By Deborah Jeanne Sergeant
Every baby born in a hospital receives a newborn hearing exam. Unfortunately, the next time that the person’s hearing is considered is typically once a significant degree of hearing is lost.
Parents of young children may find themselves repeating directions to a seeming oblivious child. Or the child may hold musical toys close to hear them or turn up the volume on devices.
“They may need the TV volume turned louder than what others like to listen,” said. Nicole Anzolone, an audiologist with Syracuse Hearing Solutions. “It can affect their ability to learn and use language.”
Anzolone said that school-aged children may seem to not listen in school, affecting their performance. They may keep the TV or other devices loud or seem confused when given directions that are age-appropriate in complexity.
For adults, it’s typically other adults who signal a hearing problem is present, as the one with hearing loss will ask others to repeat what they say—or miss it altogether.
“People with hearing loss a lot of times don’t know they have hearing loss, but I bet their family and work know,” said Clayton Andrews, a board certified audiologist with more than 35 years’ experience, who operates Upstate Hearing Solutions in Oswego.
Some less obvious signs he included are not hearing the crickets at night or the birds during the day. Dizziness or ringing in the ears (tinnitus) can also indicate a hearing problem.
Losing hearing can cause different and significant problems across the lifespan.
“Hearing is very important for developing speech and communication,” Andrews said. “With a hearing loss, it’s very difficult to have appropriate language skills.”
For school-aged children who have lifelong hearing loss, early intervention can help them stay abreast with their schoolwork. Neglecting hearing issues can cause them to fall behind.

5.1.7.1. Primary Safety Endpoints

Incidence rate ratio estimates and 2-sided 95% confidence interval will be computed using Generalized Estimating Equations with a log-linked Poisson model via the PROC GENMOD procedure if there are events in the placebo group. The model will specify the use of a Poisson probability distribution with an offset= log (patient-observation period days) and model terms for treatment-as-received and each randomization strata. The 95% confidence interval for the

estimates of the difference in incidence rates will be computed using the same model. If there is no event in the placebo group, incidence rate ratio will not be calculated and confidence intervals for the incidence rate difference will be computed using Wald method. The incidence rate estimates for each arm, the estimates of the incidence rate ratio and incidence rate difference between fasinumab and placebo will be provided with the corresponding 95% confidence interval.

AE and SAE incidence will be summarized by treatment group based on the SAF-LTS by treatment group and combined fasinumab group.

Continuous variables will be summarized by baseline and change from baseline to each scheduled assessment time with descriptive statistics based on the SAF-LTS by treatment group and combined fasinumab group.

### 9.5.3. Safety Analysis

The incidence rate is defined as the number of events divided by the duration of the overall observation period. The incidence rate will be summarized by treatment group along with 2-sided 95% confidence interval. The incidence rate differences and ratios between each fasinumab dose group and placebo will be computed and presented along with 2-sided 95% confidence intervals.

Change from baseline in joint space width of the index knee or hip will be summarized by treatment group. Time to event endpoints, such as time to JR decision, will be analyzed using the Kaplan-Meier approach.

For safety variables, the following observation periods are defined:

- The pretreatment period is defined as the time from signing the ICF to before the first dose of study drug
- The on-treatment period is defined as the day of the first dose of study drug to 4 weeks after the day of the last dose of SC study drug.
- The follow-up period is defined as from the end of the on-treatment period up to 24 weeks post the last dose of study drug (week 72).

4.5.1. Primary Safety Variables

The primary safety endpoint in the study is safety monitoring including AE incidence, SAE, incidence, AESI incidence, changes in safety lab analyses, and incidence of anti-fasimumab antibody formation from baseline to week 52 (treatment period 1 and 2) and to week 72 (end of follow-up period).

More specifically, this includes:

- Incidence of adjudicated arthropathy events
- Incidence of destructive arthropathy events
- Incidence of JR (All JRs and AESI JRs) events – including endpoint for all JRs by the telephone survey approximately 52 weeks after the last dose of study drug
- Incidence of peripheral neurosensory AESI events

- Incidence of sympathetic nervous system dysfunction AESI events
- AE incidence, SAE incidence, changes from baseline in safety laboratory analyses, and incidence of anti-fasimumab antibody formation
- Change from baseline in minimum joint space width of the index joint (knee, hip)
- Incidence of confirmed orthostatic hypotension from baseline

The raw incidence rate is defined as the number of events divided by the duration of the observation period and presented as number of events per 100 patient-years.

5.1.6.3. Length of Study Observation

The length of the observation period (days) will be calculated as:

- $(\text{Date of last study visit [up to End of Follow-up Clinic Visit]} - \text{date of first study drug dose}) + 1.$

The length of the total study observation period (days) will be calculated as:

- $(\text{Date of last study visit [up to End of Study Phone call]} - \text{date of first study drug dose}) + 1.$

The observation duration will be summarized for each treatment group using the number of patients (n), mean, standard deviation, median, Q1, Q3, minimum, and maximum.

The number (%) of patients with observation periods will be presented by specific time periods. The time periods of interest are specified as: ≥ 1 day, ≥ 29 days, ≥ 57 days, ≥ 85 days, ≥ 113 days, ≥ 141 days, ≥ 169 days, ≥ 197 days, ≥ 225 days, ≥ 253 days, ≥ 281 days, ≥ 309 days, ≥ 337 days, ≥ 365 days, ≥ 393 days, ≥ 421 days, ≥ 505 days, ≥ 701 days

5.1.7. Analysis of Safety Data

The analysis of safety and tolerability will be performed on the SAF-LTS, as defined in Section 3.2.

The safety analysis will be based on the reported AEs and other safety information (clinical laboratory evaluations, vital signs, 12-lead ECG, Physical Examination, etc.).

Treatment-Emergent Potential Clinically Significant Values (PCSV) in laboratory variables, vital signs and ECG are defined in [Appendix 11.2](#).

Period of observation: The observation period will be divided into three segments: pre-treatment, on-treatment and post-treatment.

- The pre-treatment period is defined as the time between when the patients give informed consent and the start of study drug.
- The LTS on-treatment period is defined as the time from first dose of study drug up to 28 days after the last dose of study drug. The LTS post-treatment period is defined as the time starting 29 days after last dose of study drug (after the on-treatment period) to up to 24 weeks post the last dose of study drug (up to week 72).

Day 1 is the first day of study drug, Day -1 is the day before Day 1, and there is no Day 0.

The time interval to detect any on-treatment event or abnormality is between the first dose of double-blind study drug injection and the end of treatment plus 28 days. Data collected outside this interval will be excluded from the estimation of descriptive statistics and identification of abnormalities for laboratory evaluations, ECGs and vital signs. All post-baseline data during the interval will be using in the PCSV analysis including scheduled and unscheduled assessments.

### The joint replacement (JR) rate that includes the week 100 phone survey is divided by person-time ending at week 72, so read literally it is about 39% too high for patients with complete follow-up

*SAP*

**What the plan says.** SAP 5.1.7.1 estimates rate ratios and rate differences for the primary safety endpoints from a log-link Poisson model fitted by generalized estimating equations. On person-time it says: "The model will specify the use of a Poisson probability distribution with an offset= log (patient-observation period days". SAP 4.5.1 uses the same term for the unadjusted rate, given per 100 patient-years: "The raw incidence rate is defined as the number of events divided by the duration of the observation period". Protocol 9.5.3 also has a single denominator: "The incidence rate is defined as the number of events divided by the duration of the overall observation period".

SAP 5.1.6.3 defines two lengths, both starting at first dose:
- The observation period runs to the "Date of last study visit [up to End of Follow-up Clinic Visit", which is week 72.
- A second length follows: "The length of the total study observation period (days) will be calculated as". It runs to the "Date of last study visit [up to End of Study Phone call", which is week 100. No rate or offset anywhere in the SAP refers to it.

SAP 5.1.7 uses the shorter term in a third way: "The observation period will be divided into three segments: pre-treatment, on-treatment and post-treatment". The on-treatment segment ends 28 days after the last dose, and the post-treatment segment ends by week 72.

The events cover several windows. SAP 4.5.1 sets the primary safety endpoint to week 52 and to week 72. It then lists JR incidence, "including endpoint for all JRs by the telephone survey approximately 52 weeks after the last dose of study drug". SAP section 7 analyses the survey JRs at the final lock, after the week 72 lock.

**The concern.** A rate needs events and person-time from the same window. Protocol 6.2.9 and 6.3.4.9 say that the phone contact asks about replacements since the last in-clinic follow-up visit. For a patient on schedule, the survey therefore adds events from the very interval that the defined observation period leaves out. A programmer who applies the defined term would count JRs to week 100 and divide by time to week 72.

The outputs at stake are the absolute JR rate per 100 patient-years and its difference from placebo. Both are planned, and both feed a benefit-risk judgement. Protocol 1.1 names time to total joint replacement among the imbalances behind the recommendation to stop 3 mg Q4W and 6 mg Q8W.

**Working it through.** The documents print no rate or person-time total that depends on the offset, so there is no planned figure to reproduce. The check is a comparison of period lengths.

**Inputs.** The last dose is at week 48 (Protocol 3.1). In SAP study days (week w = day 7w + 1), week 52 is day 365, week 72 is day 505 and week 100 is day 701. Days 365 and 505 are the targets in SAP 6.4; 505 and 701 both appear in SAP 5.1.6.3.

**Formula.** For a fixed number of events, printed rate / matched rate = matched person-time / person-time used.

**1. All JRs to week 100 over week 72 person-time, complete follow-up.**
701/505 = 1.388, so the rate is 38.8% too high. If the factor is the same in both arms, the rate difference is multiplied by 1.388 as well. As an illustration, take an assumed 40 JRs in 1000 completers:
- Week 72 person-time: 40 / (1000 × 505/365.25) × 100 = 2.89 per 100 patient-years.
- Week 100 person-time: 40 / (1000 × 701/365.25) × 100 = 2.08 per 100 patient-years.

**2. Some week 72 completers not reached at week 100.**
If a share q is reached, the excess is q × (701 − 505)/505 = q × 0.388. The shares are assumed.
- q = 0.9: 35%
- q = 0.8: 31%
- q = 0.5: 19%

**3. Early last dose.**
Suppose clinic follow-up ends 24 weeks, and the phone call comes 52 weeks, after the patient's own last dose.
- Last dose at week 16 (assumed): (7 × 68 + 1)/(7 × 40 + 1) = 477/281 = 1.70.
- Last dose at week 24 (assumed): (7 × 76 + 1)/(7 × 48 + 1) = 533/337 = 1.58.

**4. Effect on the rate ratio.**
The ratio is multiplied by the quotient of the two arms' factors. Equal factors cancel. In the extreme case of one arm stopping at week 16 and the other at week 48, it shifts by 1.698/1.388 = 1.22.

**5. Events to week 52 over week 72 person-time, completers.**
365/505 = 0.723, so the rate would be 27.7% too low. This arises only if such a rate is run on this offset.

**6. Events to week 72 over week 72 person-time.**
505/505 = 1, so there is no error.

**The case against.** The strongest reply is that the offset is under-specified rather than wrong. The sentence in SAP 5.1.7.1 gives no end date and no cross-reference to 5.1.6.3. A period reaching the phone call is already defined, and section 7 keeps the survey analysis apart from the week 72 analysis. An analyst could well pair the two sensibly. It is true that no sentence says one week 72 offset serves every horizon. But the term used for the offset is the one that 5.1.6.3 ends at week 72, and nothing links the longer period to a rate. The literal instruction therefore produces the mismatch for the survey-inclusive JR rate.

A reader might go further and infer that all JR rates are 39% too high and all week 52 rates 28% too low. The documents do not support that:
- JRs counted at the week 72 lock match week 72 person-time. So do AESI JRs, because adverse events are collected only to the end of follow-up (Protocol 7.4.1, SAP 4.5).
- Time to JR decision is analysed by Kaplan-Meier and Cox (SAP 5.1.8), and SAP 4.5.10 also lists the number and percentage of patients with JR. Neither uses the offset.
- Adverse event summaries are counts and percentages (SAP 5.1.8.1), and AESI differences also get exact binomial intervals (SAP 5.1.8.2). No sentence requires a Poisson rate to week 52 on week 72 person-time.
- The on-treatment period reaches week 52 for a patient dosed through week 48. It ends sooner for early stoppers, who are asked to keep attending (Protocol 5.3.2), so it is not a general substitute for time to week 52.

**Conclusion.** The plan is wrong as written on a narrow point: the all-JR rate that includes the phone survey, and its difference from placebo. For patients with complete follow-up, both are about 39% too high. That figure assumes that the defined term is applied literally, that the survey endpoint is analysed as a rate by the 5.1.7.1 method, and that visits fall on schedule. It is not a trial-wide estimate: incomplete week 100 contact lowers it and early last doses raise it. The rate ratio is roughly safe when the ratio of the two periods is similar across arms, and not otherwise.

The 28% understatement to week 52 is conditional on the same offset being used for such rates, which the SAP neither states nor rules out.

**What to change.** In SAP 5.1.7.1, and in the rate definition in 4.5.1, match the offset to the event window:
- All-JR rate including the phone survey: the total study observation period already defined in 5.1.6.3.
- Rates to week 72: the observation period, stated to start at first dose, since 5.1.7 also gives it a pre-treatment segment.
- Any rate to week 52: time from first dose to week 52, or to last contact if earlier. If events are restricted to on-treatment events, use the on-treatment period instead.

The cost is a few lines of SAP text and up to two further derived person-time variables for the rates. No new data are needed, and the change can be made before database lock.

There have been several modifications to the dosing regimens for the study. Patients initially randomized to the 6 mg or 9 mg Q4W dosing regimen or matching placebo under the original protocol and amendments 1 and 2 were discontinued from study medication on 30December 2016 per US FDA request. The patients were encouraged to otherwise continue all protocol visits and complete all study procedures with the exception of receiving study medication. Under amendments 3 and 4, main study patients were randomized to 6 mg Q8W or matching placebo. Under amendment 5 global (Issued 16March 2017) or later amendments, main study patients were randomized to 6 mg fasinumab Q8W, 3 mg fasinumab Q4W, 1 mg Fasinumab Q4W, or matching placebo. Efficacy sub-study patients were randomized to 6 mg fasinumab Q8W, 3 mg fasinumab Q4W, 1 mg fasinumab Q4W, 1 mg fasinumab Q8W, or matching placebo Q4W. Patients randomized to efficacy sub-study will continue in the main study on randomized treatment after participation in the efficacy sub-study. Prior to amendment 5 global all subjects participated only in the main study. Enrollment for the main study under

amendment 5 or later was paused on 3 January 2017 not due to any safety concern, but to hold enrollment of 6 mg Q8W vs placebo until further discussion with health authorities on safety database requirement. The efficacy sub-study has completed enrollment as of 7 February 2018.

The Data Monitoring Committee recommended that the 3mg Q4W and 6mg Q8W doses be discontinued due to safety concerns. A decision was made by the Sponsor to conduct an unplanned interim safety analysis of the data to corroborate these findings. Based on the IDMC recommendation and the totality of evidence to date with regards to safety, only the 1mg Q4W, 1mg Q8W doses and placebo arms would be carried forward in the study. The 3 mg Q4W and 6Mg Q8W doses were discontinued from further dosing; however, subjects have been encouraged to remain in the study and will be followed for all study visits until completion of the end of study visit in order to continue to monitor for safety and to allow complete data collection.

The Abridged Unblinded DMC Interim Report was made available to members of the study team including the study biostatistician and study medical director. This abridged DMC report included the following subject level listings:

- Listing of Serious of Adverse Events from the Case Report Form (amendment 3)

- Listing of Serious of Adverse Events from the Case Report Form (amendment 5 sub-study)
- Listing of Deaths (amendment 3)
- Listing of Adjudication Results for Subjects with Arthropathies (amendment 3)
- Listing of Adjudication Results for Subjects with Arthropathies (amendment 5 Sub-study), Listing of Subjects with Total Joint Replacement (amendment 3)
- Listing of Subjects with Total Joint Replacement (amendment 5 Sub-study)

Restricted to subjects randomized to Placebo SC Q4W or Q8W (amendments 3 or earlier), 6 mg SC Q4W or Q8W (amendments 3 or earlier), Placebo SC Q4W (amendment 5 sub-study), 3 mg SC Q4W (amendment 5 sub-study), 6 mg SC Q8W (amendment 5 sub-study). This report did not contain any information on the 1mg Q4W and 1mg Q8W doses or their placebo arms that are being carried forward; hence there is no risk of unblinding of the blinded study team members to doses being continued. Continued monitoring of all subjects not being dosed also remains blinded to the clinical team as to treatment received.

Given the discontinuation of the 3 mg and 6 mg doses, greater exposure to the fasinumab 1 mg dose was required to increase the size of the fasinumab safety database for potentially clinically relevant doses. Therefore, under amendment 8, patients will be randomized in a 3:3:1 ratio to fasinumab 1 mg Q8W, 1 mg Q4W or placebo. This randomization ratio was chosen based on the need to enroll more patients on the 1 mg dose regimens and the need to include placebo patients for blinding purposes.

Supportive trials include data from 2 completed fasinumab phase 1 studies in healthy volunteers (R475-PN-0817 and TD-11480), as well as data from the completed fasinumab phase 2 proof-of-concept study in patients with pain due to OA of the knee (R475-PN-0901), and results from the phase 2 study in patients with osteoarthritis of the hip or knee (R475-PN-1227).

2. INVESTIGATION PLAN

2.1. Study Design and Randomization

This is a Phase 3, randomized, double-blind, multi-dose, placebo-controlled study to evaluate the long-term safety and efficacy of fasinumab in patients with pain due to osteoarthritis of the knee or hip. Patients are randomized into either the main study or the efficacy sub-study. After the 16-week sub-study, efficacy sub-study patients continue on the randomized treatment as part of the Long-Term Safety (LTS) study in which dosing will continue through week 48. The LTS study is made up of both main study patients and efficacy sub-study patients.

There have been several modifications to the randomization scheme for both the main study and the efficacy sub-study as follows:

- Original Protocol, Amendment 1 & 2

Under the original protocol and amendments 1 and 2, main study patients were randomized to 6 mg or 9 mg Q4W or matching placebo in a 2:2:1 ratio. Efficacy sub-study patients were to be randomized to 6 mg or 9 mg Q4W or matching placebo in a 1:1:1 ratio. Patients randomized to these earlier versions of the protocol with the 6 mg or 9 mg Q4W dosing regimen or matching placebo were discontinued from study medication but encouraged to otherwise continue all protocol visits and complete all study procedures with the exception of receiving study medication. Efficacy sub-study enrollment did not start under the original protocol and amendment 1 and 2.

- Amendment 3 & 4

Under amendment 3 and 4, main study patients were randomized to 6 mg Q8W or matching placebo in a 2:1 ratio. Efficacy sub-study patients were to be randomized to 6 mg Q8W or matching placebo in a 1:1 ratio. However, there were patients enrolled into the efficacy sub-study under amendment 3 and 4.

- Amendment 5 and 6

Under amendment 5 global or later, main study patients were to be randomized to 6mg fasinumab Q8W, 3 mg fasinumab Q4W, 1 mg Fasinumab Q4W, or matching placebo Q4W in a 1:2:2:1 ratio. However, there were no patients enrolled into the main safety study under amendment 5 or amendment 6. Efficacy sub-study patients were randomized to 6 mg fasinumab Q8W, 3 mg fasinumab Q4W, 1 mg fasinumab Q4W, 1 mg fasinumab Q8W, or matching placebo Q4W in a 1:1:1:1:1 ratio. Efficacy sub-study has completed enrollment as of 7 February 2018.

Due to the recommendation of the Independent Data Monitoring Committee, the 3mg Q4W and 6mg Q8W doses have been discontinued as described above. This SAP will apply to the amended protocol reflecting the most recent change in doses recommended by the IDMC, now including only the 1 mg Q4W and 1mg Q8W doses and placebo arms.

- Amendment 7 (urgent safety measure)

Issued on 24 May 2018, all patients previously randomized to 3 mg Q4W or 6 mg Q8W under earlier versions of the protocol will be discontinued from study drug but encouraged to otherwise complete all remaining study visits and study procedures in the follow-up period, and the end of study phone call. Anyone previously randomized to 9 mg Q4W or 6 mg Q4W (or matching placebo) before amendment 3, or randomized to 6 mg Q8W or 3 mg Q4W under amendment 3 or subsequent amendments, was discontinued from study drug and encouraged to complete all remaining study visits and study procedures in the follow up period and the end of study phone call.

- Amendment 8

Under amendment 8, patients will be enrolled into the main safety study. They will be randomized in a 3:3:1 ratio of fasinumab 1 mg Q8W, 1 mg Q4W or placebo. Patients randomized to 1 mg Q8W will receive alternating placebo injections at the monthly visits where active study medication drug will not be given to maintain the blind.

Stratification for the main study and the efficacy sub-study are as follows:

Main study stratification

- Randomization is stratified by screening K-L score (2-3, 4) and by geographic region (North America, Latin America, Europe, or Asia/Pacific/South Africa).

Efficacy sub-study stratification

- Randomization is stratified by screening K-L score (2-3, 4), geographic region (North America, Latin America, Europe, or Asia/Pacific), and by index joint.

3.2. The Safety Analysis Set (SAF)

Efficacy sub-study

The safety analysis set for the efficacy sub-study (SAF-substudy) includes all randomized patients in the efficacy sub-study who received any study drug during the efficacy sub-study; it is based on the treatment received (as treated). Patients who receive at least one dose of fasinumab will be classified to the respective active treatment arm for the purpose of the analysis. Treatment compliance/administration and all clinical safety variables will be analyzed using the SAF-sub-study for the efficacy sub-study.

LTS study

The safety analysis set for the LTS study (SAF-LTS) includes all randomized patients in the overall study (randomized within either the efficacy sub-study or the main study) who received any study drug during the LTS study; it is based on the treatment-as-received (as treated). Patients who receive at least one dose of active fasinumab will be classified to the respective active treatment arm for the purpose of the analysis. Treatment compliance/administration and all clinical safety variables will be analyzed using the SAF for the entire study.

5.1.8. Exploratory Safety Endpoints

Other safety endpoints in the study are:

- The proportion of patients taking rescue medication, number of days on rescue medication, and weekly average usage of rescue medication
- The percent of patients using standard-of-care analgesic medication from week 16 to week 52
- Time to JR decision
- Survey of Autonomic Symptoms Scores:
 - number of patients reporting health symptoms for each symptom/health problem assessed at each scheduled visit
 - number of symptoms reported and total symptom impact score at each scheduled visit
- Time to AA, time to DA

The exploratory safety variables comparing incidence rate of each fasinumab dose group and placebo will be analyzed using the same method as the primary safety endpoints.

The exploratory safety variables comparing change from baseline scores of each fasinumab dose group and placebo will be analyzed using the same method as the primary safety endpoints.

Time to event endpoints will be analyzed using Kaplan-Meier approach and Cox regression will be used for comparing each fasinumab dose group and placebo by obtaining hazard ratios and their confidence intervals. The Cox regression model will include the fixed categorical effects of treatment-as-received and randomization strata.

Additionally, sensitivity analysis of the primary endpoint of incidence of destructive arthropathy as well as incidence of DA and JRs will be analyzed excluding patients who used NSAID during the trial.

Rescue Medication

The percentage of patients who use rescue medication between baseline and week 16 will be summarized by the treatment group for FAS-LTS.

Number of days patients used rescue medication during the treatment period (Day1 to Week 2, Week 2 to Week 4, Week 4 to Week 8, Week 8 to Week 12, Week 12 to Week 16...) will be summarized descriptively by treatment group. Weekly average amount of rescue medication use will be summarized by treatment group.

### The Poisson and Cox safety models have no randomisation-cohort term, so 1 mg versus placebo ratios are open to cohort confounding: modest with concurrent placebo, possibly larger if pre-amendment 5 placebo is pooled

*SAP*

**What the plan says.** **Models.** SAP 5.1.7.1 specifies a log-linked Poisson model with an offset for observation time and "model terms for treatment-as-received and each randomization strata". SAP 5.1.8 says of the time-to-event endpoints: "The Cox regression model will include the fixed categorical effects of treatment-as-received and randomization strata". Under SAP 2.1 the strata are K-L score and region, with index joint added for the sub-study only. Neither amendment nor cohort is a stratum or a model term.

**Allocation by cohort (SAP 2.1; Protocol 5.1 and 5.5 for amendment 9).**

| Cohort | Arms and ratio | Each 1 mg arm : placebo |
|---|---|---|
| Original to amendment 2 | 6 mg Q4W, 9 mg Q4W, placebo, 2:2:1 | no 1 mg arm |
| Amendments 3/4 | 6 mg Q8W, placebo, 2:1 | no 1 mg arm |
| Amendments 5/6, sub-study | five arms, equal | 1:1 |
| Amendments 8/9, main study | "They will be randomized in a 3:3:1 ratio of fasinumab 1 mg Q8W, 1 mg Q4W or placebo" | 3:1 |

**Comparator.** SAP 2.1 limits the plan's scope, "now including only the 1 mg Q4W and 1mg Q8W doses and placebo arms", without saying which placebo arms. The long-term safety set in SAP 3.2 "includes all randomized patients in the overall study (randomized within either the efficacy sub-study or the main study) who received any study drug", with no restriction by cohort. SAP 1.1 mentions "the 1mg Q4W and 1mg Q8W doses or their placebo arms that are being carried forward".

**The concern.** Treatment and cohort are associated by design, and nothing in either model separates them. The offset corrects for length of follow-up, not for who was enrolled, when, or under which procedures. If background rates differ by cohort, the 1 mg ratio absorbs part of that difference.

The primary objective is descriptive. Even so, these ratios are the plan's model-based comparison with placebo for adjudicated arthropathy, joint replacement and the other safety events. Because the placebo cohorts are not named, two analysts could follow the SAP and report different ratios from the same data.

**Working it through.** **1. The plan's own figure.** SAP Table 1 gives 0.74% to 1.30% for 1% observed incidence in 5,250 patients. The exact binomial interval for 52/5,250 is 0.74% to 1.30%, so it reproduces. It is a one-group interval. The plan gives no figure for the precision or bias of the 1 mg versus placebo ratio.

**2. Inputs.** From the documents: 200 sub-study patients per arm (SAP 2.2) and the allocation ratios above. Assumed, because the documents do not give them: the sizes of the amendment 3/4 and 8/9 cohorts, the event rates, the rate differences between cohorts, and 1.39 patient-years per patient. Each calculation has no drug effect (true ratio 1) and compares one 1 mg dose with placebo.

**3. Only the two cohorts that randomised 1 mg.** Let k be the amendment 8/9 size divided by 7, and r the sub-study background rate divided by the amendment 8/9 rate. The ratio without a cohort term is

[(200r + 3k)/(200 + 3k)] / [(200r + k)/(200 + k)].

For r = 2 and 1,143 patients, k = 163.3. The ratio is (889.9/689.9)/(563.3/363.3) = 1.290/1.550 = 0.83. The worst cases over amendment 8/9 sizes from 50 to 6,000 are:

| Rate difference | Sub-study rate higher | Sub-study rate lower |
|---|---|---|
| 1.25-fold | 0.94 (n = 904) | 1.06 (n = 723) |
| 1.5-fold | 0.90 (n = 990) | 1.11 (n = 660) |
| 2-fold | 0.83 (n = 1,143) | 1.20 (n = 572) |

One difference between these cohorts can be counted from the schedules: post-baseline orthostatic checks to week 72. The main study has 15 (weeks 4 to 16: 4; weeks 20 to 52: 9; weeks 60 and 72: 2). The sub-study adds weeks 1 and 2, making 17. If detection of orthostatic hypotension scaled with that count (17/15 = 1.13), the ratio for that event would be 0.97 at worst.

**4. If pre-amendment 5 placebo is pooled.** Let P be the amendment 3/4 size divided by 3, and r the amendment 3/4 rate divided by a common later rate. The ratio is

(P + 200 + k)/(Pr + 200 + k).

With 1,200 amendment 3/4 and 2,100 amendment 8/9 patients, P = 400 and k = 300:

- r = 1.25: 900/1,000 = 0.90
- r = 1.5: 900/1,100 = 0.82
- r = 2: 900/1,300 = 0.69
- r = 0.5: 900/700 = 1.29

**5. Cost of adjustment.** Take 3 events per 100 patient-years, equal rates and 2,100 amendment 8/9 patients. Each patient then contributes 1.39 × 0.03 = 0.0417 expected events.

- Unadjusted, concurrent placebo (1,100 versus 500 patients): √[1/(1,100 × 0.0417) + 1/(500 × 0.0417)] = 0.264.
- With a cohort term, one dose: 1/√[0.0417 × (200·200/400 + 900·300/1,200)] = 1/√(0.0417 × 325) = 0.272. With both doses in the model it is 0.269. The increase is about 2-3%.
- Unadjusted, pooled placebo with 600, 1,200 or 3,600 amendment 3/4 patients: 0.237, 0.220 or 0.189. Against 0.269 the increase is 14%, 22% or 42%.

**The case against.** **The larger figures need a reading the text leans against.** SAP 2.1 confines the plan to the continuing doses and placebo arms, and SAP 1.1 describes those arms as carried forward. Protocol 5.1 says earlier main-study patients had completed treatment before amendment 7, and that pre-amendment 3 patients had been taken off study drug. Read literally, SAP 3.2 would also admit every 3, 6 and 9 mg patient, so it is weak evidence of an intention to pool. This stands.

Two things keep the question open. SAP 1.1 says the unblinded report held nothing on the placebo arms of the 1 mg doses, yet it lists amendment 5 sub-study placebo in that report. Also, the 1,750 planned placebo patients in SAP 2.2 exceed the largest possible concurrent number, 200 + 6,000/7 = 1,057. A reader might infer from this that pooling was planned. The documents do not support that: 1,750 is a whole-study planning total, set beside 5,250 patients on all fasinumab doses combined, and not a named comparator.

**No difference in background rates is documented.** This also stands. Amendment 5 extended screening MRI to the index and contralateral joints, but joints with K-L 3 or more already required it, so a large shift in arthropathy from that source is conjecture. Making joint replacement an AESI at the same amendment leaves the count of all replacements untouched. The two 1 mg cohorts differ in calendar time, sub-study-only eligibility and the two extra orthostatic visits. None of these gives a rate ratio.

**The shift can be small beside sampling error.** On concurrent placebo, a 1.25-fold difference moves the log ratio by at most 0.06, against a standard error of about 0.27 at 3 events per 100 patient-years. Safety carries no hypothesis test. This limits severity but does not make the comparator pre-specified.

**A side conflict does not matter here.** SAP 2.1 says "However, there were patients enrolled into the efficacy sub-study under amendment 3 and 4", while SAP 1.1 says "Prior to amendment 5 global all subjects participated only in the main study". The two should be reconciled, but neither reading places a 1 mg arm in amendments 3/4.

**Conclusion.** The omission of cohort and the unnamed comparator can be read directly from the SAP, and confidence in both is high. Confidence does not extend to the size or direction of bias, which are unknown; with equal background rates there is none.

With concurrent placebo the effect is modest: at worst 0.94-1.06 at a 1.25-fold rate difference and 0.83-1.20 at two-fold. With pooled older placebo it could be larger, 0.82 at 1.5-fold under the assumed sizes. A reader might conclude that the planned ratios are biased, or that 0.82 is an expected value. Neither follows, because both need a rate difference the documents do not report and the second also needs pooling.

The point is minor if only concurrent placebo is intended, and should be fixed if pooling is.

Andrews said that working adults with untreated hearing loss tend to make less income than those who hear well. One factor is that not hearing correctly for long periods of time can make workers appear inept, ambivalent or uncommitted. For people working in environments such as construction or agriculture, not hearing well can compromise their safety because they don’t realize what they’re missing.
Waiting can also make acclimating to hearing aids more challenging as the brain has to relearn how to process sounds again. Untreated hearing loss can also increase risk for falls.
“If you have hearing loss, don’t leave it untreated; it can lead to auditory depravation: depriving your brain of sound, which can lead to processing sound later,” said Kristopher Rookey, hearing instrument specialist at Port City Hearing in Oswego. “Your understanding will decrease. When the brain forgets how to do something, it’s harder to do in the long run.”
He added that not hearing can cause isolation, as people become disengaged, though physicallypresent. This contributes to depression.
“If you have hearing loss, it’s absolutely important to take care of it sooner than later,” Rookey said.
For older adults, letting hearing loss go too long can increase the risk of cognitive impairment because the part of the brain stimulated by hearing sounds receives less input. The Centers for Disease Control and Prevention has stated that 40% of dementia and early cognitive decline is modifiable. Part of that involves treating hearing loss.
“If addressed early enough, there’s a 19%-20% reduced risk of cognitive decline and dementia,” Anzolone said.
She added that even waiting one to three years before treating mild hearing loss can change the brain.
Unfortunately, it can take many people a long time to discover and treat hearing loss—the average time is seven years, even though their insurance often covers the entire cost of hearing aids.